I heard about a young man who believed he was called to vocational Christian ministry and went through the appropriate training in the denomination that he grew up in. Toward the end of this process that took several years he met with an ordination board who would discern his suitability for ministry. This denomination was riddled with factious theological disputes at the time and one on the board asked the young man, “Do you believe Jesus is the only way to God?” Even those on the board had different ideas about that.

Spying a map of Indiana on the wall, he asked the members, “How many roads lead to Indianapolis?” No one said anything. Then this young man walked over to the map and pointed, “I get to Indianapolis this way.” And he showed them the route he takes. Then he said, “But I have friends who live over here” pointing to a very different place on the map. Then he marked with his finger a different route and said, “They get to Indianapolis this way.” He made his point. There are different ways to know God and experience God that are legitimate. That, of course, doesn’t that every way leads to God; there is both good and bad religion.

Whenever I get in a discussion about this someone always brings up John 14:6 where Jesus is purported as saying, “I am the way, the truth and the life; no one comes to the Father except through me.” I always respond by pointing out two things. First, I point out that this is a theological statement by John’s church, not a historical saying by the historical Jesus. It highly unlikely that the historical Jesus actually said this. That, of course, doesn’t resolve the issue, but it’s important to know. Second, John’s church was declaring what was true in their experience. For that community of believers Jesus was indeed the only way to God. They were not stating what is true for everyone, but they were stating what was true in their community and in their spiritual experience, which, by the way, is all any of us can do.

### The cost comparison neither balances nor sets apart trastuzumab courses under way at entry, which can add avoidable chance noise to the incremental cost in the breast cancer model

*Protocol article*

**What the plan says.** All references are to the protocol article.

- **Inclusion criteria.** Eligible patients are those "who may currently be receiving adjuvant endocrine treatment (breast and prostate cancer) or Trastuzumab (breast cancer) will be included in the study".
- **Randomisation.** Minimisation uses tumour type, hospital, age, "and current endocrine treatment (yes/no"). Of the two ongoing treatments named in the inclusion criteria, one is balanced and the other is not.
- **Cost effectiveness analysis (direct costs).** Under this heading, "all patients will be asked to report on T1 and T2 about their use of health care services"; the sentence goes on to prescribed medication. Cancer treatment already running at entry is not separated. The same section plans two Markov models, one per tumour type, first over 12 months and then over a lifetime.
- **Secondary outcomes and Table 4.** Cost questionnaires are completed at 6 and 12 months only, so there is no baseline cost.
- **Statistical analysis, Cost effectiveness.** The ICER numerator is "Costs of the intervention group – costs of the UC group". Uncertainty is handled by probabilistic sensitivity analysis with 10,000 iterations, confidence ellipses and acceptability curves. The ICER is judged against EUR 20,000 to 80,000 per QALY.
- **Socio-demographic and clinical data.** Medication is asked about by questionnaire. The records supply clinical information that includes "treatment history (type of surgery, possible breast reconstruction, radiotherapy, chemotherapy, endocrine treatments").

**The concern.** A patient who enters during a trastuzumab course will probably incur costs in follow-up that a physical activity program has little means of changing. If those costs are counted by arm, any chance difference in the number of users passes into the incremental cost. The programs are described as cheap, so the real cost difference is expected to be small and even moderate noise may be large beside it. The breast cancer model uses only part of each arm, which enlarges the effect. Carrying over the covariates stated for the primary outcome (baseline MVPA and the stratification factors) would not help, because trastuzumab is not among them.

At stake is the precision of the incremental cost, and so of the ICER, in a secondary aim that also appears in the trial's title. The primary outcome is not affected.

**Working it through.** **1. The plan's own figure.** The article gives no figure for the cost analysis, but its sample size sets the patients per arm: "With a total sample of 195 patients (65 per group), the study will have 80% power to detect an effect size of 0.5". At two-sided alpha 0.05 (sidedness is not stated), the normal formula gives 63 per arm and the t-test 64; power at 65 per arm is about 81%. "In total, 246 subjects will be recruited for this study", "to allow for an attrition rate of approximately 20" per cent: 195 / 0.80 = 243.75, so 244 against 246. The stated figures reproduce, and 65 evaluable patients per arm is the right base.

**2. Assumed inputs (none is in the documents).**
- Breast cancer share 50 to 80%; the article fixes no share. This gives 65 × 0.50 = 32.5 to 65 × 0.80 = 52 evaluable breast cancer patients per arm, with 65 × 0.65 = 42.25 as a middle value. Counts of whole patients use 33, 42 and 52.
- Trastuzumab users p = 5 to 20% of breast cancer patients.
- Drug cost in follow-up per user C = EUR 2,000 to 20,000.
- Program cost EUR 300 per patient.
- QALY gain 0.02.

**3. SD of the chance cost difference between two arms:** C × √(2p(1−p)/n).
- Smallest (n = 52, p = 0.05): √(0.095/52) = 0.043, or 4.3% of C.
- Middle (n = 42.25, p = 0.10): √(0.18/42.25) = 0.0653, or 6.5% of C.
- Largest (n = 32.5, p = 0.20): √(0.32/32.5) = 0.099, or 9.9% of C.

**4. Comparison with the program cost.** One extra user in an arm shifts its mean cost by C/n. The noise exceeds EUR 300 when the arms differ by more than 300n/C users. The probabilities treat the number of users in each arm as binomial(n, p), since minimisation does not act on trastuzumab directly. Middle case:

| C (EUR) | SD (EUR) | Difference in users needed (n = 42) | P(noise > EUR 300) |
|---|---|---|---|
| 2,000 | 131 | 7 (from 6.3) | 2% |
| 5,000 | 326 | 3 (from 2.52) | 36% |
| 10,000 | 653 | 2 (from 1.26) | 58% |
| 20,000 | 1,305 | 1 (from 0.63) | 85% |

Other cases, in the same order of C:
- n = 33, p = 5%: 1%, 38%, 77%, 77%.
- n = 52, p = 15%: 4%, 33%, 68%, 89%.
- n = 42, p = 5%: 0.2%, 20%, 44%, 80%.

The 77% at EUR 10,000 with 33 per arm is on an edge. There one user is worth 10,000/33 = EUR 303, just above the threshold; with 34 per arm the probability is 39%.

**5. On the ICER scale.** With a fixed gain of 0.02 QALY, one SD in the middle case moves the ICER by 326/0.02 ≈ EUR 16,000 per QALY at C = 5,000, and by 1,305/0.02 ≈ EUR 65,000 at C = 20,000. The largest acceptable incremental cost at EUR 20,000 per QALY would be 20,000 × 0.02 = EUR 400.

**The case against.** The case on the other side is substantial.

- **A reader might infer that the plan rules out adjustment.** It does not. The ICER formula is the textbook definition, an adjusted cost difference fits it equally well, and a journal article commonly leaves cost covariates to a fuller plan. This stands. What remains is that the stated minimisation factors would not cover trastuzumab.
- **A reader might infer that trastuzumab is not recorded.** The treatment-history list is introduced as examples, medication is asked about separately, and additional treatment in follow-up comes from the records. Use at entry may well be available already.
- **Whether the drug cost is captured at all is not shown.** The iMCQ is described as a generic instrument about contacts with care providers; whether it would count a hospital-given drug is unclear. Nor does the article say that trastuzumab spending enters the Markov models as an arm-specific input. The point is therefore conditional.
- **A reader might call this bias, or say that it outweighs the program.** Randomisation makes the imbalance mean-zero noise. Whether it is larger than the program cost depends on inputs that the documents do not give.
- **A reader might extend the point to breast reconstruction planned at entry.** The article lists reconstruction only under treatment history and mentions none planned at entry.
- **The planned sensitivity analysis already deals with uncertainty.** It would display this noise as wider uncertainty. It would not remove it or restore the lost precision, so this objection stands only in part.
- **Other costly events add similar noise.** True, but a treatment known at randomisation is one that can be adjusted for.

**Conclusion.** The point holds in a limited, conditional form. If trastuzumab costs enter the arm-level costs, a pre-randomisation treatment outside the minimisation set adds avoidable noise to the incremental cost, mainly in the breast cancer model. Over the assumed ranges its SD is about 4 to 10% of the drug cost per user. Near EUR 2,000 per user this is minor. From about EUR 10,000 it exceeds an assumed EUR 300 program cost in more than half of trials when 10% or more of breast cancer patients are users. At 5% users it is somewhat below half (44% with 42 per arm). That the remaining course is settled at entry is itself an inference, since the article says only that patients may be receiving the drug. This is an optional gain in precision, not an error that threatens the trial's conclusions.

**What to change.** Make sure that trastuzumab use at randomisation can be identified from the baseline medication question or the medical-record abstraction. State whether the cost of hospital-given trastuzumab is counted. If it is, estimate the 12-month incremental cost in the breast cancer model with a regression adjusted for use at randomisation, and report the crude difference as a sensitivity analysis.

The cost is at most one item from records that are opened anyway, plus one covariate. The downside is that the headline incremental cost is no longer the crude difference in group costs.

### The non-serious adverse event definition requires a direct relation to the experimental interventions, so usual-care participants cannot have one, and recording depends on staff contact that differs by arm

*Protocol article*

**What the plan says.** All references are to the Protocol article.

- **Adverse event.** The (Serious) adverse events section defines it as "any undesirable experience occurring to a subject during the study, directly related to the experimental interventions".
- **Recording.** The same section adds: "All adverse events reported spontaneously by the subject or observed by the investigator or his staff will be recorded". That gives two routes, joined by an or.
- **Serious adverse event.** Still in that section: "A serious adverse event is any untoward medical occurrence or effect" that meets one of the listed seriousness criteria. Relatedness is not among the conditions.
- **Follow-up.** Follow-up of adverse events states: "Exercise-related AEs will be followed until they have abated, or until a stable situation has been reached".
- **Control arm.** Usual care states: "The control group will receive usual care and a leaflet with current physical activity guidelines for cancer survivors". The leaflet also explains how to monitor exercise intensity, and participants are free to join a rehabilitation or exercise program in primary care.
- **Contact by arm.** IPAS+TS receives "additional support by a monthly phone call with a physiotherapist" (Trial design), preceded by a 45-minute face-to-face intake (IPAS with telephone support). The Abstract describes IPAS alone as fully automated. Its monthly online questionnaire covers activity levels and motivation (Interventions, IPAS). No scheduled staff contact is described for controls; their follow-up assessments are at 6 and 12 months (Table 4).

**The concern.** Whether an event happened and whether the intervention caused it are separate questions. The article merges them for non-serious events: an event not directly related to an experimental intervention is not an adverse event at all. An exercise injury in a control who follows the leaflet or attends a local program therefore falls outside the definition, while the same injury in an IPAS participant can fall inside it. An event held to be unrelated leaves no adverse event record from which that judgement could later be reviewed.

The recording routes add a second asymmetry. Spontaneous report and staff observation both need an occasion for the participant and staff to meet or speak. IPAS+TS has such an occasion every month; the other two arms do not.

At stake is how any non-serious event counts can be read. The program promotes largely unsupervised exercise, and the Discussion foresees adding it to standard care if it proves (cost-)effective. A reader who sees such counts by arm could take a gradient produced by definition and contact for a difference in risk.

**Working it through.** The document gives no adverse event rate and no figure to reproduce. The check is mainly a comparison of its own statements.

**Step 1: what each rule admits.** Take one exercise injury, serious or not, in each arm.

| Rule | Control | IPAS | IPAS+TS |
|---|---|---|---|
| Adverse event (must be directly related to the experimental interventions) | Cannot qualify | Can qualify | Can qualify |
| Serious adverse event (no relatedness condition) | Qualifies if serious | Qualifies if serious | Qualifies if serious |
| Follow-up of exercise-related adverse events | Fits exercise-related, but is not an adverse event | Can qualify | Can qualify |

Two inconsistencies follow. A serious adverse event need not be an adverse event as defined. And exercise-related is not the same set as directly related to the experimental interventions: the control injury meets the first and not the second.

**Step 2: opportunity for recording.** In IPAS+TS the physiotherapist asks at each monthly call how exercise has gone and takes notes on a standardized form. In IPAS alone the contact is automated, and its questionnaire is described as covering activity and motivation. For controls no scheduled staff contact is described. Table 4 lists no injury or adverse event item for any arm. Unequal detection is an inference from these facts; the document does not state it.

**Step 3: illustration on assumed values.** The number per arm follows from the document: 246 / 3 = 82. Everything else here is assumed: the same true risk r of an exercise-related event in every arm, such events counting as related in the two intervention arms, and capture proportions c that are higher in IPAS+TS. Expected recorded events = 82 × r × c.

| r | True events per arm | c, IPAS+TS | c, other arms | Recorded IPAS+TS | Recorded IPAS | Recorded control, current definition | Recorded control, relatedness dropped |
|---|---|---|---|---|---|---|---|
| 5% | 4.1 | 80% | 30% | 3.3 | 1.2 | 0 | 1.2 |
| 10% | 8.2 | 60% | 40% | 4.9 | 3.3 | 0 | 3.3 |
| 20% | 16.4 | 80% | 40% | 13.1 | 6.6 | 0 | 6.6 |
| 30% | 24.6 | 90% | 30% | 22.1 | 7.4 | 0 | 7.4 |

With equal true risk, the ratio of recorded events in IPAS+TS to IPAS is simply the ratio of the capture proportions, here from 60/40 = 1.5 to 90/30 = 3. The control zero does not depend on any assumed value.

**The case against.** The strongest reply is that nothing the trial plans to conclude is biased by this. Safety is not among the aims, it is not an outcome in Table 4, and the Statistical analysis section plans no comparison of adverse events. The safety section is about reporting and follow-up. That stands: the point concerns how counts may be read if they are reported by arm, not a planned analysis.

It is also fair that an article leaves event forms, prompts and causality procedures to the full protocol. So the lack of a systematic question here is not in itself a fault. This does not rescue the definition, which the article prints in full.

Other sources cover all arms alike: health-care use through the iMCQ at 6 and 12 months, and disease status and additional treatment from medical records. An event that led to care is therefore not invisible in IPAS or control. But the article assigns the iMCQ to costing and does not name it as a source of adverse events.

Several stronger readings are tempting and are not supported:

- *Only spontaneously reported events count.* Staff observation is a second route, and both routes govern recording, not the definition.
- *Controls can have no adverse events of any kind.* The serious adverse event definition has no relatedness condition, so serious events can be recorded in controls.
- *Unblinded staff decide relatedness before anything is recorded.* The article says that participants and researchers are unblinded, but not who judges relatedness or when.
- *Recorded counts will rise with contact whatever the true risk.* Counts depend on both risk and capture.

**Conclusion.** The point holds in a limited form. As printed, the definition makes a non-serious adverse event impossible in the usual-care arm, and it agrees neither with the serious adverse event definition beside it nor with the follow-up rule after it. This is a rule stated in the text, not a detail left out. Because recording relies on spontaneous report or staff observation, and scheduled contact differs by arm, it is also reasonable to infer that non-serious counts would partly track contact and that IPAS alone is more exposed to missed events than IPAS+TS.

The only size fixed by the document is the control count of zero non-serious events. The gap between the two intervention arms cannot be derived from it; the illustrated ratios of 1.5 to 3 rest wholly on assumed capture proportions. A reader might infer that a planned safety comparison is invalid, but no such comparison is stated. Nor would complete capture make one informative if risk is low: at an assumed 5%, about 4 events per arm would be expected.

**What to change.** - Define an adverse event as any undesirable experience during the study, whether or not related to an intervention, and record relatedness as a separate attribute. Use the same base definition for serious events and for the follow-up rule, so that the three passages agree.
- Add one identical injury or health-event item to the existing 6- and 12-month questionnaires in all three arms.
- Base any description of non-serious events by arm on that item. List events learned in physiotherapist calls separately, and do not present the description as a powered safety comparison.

We should not assume today that if people don’t know Jesus the way we do they don’t know God. You and I look to Jesus as our definitive revelation of God and he is – for us. For us, Jesus is the Word made flesh. Jesus is the wisdom, grace, and truth of God. Jesus reveals to us the way to know God, experience God, and participate in God’s will. But that doesn’t mean there are not other mediators, other God bearers who reveal God in profound ways that lead people to know God and experience God and engage in God’s will in the world. Who are we to make our own experience definitive for everyone else? We must learn to appreciate and honor other peoples’ experience as well as our own.